Known as PIN, Progressive Inflammatory Neuropathy, the disorder has been linked to slaughterhouse workers inhaling particles of pig brain material. When their bodies launch an immune system attack against that material, they end up attacking their own nerve cells as well as the pigs'. Victims end up experiencing everything from numbness and pain to temporary paralysis. PIN doesn't kill people. And in most cases, the symptoms improve over time, after the person stops being exposed to atomized pig brains. But, as the Mother Jones piece makes clear, this disorder has had a large, negative impact on the lives and livelihoods of the people who contracted it.

Which is why I have a hard time understanding the logic behind the image above, which is the last slide from a Minnesota Department of Health presentation on PIN. Given the context, this odd attempt at levity looks pretty damned insensitive, at best.

Priorities

Fact: The United States military spends more money in Afghanistan and Iraq, on just air conditioning alone, than NASA gets in their entire budget. (Via Matthew Francis)

#611nonukes: photos, video from Japan anti-nuclear protests

[Video link] Large anti-nuclear protests marking 3 months since the Fukushima nuclear disaster are under way in Japan today, with solidarity demonstrations in other countries around the world. Background in this previous post. Live-tweeted videos and images are coming in via the #611nonukes hashtag on Twitter, and #share611.

Photos below by freelance writer Minori Okuda (blog, Twitter).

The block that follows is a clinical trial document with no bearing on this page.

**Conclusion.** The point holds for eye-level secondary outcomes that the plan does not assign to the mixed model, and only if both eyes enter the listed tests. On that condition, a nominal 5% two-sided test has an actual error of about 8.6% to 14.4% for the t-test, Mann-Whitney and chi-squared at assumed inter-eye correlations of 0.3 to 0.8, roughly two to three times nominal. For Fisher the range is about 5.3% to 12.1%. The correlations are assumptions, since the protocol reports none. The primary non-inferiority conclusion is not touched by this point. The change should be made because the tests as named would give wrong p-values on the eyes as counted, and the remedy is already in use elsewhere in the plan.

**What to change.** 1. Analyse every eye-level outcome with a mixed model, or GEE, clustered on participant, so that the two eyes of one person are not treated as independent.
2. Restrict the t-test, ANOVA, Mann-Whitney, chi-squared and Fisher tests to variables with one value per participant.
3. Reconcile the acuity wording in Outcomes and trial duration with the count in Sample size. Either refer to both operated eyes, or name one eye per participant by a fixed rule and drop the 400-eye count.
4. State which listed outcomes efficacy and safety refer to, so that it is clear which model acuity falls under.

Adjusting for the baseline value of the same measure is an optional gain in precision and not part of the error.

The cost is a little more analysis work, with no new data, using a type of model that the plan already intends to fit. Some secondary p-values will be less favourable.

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UPDATE: A New York Times article by Hiroko Tabuchi is here, and a USA Today item is here.

Japan: massive anti-nuclear protests planned for June 11

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From Time Out Tokyo:

Japan's burgeoning anti-nuclear movement will be marking the three month anniversary of the March 11 quake and tsunami with a nationwide day of protests, amidst reports that Japan's nuclear reactors may all be shut down by next April. Organisers are touting the day as a '100-man-nin akushon' (1 million-strong action), and there are nearly a dozen marches happening in Tokyo alone - although whether that's evidence of widespread support, or of a movement that's still hopelessly fragmented, is debatable. The largest demos will centre on Shinjuku, Shibuya and the well-trodden route from Shiba Park to Tokyo Station.

Hashtag to follow related activity on Twitter: #611nonukes. Looks like the primary organizing site is nonukes.jp (partial English translation here). They are calling for supporters around the world to organize demonstrations in solidarity:

The day marks three months after the Fukushima nuclear disaster triggered by the earthquake and tsunami. The plants are still spewing radioactive materials. No one wants such dirty electricity harmful to human and nature. Join us on June 11th with million-people action throughout the world and let our voice heard. (...) Our solidarity, if you are in Japan, in Asia, in Europe, in Americas, or anywhere in this world, will soon end this dark age of nuclear power generation.

How to stay cool without an air conditioner